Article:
Technoport summons challengers, creators and capital providers to Trondheim for the Technoport 2015 conference.

Together we shall awaken the entrepreneurial mindset and answer:

* How can the entrepreneurial mindset improve established businesses?
* What is the dark side of the entrepreneurial mindset?
* How can adopting an entrepreneurial mindset solve global challenges?

From 18-19 March, Technoport 2015 will mash-up the freshest thoughts and trends within innovation, brought to you by top-notch, thought-provoking speakers from around the globe. We will introduce you to new concepts and innovations, while testing out new tools for idea development and problem-solving.

At Technoport 2015 we want YOU to:

THINK about emerging trends and new ways of doing things

MEET & SHARE to build your network, both locally and globally

EXPERIMENT and try out new approaches for evoking innovation

ACT! Use this creative input to change behaviours in your startup or workplace

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About Technoport

Technoport’s goal is to stimulate innovation by organising joint events for entrepreneurs, investors, business leaders, students, researchers and dreamers. Our events aren’t just places to talk, they’re places to meet, discuss, share, and innovate.

We believe knowledge-driven innovation requires a seamless approach from research to industry.

We aim to act as a catalyst for the future Norwegian knowledge economy by hosting innovation and entrepreneurship events, which enable everyone to collaborate in smart and effective ways.

Founded in 2005, Technoport is a membership-based organisation located in Trondheim; the technology and knowledge capital of Norway.

Technoport has seven members: NTNU, SINTEF, Statoil, the Municipality of Trondheim, the county authorities of South Trøndelag, Innovation Norway, and the savings bank Sparebank 1 SMN. Also, Technoport has partners: Transnova, Enova, The county authorities of North Trøndelag, Kjeldsberg Eiendom. At present our conference partners are: Investinor, Patentstyret, NORBAN, NxtMedia, NCEI Instrumentation, Entreprenørskolen, Spark NTNU, CenSES, Kosmorama and IPIN.

You can read more about the Technoport organisation here.

Travel to Trondheim

Getting around Trondheim couldn't be easier. If the weather is nice, most of the city can be accessed on foot. If you prefer the bus, AtB offers regular and extensive serves throughout the city. 


The simplest way to arrive in Trondheim for international visitors is through Trondheim Airport Værnes (TRD), located 32km east of the city centre. Transport from the airport to the city centre is recommended through the city’s frequent rail (NSB) and bus (Flybussen/Værnes Ekspressen) links, or alternatively by taxi or car rental. Domestic flights are available from all major Norwegian airports, as well as some smaller airports across the country. Direct rail links are also available to Trondheim from Oslo Airport Gardermoen (OSL), Norway’s largest international airport, though it may be easier to book a domestic flight transfer.

Airlines serving Trondheim Airport Værnes include SAS, Norwegian, KLM, Estonian Air, Icelandair and Widerøe.

Rail & Bus

In addition to its direct link with Oslo Airport Gardermoen, Trondheim has rail links from both Northern and Southern Norway, as well as some other major Scandinavian cities, such as Stockholm.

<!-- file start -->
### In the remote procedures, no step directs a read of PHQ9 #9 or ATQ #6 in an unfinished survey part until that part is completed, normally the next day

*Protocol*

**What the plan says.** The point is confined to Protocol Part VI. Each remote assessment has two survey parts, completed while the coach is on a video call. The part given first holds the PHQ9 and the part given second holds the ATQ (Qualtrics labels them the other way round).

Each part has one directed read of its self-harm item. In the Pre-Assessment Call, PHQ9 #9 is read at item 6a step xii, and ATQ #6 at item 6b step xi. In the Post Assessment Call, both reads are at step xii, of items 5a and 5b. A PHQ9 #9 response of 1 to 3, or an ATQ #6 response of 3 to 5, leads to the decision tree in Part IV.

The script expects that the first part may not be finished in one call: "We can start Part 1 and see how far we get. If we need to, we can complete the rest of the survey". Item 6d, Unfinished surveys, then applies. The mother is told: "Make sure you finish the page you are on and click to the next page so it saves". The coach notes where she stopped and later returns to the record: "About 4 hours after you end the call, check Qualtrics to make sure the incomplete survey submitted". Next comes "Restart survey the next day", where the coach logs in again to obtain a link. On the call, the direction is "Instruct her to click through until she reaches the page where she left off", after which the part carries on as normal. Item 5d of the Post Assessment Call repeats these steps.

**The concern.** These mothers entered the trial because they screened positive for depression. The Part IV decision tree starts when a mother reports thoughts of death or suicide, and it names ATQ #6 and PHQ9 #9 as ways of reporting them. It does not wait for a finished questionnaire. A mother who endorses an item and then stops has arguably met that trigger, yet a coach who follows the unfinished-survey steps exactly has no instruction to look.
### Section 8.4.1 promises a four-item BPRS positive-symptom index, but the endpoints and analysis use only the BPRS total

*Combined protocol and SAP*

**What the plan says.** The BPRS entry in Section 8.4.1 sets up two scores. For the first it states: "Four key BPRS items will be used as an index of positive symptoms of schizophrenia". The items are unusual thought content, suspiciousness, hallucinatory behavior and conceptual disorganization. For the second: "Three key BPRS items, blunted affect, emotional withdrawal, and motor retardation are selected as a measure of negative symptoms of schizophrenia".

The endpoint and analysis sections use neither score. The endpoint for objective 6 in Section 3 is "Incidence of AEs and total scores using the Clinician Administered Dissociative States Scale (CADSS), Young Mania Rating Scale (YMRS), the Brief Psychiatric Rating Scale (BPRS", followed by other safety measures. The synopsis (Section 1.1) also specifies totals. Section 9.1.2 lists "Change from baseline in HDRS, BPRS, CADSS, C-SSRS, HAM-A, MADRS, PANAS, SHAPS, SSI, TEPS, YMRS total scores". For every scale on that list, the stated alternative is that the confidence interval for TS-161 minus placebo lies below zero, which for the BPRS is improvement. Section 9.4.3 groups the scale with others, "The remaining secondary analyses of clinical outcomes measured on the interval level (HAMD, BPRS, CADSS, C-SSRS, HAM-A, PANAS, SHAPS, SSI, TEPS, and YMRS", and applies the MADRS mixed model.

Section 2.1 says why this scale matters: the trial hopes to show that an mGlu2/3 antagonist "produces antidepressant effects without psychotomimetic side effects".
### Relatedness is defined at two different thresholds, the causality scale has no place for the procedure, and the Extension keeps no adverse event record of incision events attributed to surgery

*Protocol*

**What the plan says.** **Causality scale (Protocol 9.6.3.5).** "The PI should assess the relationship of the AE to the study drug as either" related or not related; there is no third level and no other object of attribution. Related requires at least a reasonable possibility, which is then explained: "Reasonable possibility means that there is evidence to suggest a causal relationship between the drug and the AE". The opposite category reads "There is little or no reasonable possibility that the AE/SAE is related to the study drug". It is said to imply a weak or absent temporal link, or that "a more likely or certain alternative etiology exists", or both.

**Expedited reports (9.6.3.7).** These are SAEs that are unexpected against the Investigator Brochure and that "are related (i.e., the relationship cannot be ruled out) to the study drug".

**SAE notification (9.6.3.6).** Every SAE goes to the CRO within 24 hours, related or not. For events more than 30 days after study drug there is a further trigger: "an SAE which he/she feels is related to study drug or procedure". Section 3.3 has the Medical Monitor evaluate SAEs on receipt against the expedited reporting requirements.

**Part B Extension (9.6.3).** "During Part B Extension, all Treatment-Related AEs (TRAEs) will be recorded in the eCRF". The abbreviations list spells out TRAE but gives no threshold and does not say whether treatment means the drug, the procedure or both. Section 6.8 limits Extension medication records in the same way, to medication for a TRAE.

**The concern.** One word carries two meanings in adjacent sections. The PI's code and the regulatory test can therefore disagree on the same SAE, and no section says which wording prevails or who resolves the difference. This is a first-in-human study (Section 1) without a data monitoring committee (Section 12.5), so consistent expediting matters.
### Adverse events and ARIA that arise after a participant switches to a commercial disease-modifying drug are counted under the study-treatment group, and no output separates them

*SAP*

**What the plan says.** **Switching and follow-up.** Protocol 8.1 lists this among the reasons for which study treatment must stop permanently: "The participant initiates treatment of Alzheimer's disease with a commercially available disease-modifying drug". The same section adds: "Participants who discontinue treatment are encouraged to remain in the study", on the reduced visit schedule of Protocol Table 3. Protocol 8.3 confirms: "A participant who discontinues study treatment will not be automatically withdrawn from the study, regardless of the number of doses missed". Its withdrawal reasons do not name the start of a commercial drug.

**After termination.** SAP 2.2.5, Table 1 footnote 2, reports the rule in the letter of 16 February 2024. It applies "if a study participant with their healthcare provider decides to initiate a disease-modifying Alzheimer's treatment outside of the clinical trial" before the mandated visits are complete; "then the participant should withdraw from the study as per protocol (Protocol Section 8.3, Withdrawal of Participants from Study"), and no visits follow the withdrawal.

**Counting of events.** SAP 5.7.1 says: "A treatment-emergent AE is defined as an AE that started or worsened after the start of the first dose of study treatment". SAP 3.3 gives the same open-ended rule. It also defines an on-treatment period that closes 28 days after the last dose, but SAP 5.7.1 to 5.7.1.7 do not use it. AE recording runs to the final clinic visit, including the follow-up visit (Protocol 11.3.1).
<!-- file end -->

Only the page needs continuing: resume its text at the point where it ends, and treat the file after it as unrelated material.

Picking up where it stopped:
If travelling over long distances, visitors are encouraged to book early in order to utilize NSB’s Minipris offer, which allows inter-city travel within Norway for NOK 249, regardless of journey distance.

Nor-Way Bussekspress runs a daily bus service between Trondheim Central Station and Norway’s two biggest cities, Oslo and Bergen.


Trondheim can be reached by car using various routes, though most involve toll charges as well as a congestion charge upon entering the city centre. For directions, please use GPS or an online directions service.

Things to do in Trondheim

Nidarosdomen, located in the city centre, is Trondheim’s cathedral and the resting place of St. Olav, the patron saint of Norway. The cathedral is Trondheim’s most visited tourist attraction and is open all year round, with shorter opening hours on weekends. Situated nearby is the wonderfully preserved Archbishop’s Palace, which houses the Army Museum, the Resistance Museum, and the Norwegian Crown Regalia exhibition, in addition to the Archbishop’s Palace Museum itself.

Dependent on their preference, music lovers will be attracted to one of Trondheim’s two music-themed museums. Ringve Museum is Norway’s national museum of music and musical instruments and will be the favoured option for fans of classical and heritage music, whilst Rockheim is the national centre for rock and pop and will be preferred by those more interested in the contemporary Norwegian music scene.

A variety of cafes, restaurants, bars and clubs are scattered throughout Trondheim city centre. The idyllic neighborhood of Bakklandet offers some excellent coffee and lunch spots, including Baklandet Skydsstation, named best café in Scandinavia in 2012 by National Geographic. Den Gode Nabo (The Good Neighbour) and Trondhjem Mikrobryggeri (microbrewery) offer novel drinking experience for visitors, whilst this informative guide introduces the key nightspots in the city centre. The Trondheim culinary scene includes restaurants serving both traditional Nordic food and various cuisines from around the globe.

Those who wish to experience Norway’s fabled outdoors should visit the nearby hiking trails of Bymarka and Estenstadmarka, where the stunning views are accompanied by wildlife including moose, otter, deer and hare.For a more extensive search for things to do during your stay in Trondheim, please visit the TripAdvisor and VisitNorway entries for the city.


Contact us at: goril [at] technoport [dot] no or call +47 481 80 840